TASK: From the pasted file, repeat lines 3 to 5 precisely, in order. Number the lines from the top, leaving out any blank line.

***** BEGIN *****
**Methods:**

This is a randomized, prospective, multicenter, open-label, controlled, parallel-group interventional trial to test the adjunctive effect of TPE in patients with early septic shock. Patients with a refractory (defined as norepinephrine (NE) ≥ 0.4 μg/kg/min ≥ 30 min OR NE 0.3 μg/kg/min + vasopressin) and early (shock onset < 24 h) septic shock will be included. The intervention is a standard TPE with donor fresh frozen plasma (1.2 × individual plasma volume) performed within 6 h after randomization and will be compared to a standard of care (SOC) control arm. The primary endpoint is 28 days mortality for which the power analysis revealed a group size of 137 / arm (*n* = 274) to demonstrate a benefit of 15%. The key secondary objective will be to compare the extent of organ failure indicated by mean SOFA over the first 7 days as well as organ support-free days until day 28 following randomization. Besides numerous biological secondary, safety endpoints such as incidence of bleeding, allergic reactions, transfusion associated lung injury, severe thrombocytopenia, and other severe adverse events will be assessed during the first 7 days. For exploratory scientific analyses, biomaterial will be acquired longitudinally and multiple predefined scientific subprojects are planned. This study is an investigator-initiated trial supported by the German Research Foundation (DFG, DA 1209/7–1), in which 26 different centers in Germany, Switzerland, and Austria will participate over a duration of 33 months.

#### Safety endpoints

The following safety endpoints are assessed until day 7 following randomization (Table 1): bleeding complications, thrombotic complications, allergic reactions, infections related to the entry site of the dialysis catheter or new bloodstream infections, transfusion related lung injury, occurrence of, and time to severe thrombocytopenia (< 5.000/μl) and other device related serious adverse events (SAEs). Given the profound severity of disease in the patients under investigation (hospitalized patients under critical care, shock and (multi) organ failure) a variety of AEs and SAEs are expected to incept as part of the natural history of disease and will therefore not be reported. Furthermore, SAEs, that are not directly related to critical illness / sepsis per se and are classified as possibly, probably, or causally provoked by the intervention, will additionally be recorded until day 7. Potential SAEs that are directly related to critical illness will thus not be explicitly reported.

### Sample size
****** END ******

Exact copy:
#### Safety endpoints

The following safety endpoints are assessed until day 7 following randomization (Table 1): bleeding complications, thrombotic complications, allergic reactions, infections related to the entry site of the dialysis catheter or new bloodstream infections, transfusion related lung injury, occurrence of, and time to severe thrombocytopenia (< 5.000/μl) and other device related serious adverse events (SAEs). Given the profound severity of disease in the patients under investigation (hospitalized patients under critical care, shock and (multi) organ failure) a variety of AEs and SAEs are expected to incept as part of the natural history of disease and will therefore not be reported. Furthermore, SAEs, that are not directly related to critical illness / sepsis per se and are classified as possibly, probably, or causally provoked by the intervention, will additionally be recorded until day 7. Potential SAEs that are directly related to critical illness will thus not be explicitly reported.

### Sample size